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Secretary of state: Early primary possible

CONCORD — New Hampshire’s secretary of state on Wednesday called Dec. 6 and 13 “realistic options” for the state’s presidential primary unless Nevada backs up its caucus to Jan. 17.

The Nevada caucuses are set for Jan. 14, and Iowa has tentatively picked Jan. 3 for its lead-off caucuses. Given a New Hampshire state law requiring the primary to be held at least seven days before any similar contest, New Hampshire could vote no later than Jan. 7, but William Gardner said he is unwilling to stick his state between Iowa and Nevada if those contests remain so close together.

“We cannot allow the political process to squeeze us into a date that wedges us by just a few days between two major caucus states,” he said in a statement. “Our primary will have little meaning if states crowd into holding their events just hours after our polls have closed.”

Unlike other states in which political parties run the primaries and caucuses, New Hampshire has taxpayers pay for the primary, and Mr. Gardner has the sole authority to set the date. During the last presidential campaign, he waited until Nov. 21 to set the Jan. 8 date, the earliest date ever.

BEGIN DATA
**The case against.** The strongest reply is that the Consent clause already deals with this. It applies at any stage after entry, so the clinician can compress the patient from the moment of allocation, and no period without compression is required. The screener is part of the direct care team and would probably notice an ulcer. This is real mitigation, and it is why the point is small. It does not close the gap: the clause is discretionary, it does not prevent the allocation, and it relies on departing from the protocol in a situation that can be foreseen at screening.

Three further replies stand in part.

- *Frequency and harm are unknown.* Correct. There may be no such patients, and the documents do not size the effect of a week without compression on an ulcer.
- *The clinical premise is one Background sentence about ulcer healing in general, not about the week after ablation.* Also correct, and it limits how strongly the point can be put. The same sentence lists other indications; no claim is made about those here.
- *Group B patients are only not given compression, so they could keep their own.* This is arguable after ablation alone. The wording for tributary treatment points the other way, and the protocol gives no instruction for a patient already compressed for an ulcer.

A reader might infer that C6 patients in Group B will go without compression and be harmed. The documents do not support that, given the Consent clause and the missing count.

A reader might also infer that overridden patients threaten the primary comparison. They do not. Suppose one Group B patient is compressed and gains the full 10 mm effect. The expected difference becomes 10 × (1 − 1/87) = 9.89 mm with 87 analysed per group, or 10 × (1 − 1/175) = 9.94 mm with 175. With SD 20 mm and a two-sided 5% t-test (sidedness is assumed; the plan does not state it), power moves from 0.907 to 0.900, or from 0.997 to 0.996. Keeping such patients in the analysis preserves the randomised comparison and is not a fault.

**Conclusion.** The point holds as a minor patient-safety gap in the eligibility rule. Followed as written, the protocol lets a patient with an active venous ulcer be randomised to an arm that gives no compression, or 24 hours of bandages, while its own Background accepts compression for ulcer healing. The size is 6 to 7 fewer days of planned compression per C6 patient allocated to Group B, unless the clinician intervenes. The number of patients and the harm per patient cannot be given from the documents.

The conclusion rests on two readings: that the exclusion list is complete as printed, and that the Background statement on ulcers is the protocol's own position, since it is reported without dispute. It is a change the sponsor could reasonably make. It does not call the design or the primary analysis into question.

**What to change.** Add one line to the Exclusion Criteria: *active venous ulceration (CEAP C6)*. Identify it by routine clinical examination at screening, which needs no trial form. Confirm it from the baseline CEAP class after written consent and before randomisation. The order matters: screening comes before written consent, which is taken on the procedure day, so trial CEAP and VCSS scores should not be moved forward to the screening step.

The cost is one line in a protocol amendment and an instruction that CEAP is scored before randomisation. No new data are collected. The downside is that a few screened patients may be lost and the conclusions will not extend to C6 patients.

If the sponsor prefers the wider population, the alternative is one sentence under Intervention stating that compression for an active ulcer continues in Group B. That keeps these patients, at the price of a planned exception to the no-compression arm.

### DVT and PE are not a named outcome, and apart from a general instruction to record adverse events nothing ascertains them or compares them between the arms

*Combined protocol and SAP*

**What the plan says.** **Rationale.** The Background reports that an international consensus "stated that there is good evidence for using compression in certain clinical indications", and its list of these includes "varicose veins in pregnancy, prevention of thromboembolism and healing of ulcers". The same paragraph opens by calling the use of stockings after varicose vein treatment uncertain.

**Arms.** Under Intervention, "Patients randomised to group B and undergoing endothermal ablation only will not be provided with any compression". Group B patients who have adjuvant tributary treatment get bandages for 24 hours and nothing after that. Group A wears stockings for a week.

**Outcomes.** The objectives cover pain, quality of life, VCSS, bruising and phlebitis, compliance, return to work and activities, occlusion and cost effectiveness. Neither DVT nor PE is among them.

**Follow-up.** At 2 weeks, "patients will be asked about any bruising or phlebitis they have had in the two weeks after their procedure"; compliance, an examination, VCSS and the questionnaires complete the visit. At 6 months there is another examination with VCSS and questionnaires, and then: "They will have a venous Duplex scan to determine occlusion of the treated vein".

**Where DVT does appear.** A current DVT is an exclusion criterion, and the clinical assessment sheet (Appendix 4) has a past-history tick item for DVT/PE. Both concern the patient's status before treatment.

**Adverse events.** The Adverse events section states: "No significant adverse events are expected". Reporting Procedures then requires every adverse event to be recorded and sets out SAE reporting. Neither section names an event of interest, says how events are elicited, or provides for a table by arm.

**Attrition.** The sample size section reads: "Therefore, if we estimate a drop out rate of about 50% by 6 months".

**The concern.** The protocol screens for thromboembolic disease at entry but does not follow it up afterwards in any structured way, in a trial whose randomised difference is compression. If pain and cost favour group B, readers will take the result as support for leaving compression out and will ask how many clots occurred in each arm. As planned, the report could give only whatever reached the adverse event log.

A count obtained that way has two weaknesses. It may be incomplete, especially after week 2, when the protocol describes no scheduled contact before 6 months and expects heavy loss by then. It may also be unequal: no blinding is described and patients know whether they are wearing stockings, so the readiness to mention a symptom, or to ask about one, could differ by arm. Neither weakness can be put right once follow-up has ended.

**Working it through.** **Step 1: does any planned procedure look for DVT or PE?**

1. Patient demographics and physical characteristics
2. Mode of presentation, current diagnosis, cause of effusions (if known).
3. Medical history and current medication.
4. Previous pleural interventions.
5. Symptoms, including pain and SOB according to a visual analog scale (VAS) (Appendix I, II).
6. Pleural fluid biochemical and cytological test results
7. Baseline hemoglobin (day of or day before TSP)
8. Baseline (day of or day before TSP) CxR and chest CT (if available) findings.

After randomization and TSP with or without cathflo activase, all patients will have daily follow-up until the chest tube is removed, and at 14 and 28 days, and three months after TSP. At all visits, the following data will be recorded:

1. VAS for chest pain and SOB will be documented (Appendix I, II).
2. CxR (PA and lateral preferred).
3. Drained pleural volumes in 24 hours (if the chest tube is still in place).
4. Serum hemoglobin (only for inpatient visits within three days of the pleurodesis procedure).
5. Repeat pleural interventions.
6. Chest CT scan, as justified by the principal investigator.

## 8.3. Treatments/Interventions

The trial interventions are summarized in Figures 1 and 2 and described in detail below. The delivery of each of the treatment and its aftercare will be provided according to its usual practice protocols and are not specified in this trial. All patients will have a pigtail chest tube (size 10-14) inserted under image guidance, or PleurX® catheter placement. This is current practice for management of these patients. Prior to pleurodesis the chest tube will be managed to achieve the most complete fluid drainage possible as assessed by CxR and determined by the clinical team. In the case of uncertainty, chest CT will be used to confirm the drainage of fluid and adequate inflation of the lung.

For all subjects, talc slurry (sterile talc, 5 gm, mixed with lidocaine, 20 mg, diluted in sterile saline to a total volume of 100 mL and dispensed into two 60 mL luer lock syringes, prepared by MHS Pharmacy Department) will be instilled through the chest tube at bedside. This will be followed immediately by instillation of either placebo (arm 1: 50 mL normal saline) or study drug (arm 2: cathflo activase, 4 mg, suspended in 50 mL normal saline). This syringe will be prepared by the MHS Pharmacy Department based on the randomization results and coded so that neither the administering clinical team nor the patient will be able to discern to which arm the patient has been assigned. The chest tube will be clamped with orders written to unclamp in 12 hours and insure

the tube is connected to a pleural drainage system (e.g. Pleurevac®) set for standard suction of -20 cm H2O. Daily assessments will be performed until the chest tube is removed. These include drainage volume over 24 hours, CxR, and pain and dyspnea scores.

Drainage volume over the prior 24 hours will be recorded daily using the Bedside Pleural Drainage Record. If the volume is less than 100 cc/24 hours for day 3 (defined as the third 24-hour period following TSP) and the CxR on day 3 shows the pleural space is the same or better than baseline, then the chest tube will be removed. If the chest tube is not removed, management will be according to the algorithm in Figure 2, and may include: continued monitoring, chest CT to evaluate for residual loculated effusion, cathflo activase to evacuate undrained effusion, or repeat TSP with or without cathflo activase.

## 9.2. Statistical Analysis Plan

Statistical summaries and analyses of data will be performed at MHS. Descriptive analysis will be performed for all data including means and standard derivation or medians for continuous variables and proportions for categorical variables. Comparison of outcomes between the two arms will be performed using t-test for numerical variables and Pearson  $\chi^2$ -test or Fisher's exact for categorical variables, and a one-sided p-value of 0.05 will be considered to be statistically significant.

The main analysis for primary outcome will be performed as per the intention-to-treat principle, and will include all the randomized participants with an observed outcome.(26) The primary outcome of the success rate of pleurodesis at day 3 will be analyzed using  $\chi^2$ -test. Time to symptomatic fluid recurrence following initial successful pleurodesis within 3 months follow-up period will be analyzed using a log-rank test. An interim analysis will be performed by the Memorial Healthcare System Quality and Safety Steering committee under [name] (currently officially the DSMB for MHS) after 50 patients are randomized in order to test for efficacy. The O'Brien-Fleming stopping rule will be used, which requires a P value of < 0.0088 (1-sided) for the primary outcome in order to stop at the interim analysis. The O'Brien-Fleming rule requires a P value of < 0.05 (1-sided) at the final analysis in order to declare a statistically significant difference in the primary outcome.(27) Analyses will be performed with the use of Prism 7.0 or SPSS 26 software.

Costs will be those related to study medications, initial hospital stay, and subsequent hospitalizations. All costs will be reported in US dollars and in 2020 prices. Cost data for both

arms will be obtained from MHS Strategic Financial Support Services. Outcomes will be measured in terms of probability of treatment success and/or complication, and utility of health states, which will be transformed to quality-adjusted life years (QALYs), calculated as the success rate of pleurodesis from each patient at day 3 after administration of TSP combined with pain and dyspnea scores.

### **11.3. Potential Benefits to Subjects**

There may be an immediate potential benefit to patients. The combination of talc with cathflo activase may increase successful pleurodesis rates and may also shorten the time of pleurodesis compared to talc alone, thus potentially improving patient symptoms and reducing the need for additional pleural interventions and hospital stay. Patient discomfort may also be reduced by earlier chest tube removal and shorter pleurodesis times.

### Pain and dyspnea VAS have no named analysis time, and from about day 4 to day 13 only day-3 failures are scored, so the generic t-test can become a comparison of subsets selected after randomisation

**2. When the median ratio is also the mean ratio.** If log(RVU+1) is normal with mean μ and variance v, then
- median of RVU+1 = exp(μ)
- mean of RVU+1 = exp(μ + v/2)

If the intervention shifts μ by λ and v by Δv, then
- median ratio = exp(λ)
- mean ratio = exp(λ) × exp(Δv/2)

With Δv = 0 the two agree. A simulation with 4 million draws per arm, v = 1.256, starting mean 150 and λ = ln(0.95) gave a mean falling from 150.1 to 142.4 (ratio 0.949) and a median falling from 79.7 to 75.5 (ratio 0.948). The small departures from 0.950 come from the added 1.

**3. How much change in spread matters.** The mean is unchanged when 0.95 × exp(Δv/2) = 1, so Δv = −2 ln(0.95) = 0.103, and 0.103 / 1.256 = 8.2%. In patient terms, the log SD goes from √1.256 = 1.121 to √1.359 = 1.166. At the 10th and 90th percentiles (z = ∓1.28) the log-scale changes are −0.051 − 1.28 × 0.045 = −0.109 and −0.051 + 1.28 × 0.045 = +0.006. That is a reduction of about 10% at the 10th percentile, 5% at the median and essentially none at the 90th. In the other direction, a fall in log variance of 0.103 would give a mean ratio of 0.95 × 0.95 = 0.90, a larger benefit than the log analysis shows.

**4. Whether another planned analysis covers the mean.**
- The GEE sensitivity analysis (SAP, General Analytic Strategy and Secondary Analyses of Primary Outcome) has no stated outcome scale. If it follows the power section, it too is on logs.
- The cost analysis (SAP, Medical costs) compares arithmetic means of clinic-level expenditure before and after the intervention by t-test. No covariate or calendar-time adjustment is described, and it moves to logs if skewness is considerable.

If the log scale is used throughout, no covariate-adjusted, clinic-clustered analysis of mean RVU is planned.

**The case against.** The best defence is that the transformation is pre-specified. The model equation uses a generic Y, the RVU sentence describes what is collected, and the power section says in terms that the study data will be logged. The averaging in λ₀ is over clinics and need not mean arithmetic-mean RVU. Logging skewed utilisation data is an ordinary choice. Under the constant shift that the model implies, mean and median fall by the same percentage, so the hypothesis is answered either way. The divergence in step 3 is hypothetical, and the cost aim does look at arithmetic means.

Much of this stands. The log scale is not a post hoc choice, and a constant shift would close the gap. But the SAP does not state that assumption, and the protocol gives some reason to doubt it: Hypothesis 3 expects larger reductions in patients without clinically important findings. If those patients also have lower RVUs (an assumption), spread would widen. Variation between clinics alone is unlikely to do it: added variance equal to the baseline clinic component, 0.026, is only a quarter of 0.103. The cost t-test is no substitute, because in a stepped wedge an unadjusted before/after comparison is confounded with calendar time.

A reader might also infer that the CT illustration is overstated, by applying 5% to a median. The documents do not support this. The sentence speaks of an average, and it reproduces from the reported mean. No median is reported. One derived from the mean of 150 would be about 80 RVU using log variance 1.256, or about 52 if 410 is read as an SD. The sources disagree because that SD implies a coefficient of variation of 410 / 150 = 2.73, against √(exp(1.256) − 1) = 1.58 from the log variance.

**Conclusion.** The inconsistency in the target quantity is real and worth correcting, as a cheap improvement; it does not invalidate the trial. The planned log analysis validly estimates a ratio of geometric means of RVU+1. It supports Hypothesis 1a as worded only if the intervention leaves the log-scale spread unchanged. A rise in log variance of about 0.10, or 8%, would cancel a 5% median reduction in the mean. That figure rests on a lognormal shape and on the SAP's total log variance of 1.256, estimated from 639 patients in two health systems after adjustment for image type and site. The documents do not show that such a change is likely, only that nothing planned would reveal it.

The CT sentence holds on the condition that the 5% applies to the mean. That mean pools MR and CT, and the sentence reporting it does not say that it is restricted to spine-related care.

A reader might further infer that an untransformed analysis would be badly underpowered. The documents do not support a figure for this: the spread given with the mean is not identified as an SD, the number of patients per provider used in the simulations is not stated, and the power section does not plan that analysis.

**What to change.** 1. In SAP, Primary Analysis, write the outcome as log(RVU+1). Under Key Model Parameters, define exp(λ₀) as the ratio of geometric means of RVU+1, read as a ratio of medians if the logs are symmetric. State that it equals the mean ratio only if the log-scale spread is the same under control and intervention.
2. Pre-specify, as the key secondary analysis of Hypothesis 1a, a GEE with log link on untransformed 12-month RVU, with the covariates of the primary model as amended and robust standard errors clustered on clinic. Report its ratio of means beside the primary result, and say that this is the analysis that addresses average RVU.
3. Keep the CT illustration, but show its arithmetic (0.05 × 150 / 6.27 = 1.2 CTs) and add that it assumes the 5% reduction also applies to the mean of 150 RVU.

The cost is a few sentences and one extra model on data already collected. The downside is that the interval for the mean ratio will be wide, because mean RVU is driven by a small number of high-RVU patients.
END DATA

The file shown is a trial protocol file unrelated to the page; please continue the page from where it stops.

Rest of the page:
On Wednesday, he said logistics are in place to have the primary either Dec. 6 or Dec. 13 if necessary.

“Candidates have been campaigning here and elsewhere for months, and it is about time we begin the next stage of the presidential nominating process,” he said.

 

CAMPAIGN

Romney: Christie on all veep shortlists

Republican presidential candidate Mitt Romney says New Jersey Gov. Chris Christie would be on anybody’s short list for a vice-presidential running mate. Mr. Romney calls Mr. Christie an “extraordinary person” and “one of the leading figures in the Republican Party.”

The two appeared together on NBC’s “Today” show and pointedly didn’t reject running-mate rumors the day after Mr. Christie handed Mr. Romney his endorsement. Asked if Mr. Christie would make a good match on a ticket with him, Mr. Romney said the two are great friends who agree on a host of issues.

Mr. Christie, who had considered running for president himself, says he hasn’t been promised a spot on the ticket, or anything else, in return for his endorsement.

CAMPAIGN

Cain noticeably absent in early-voting states

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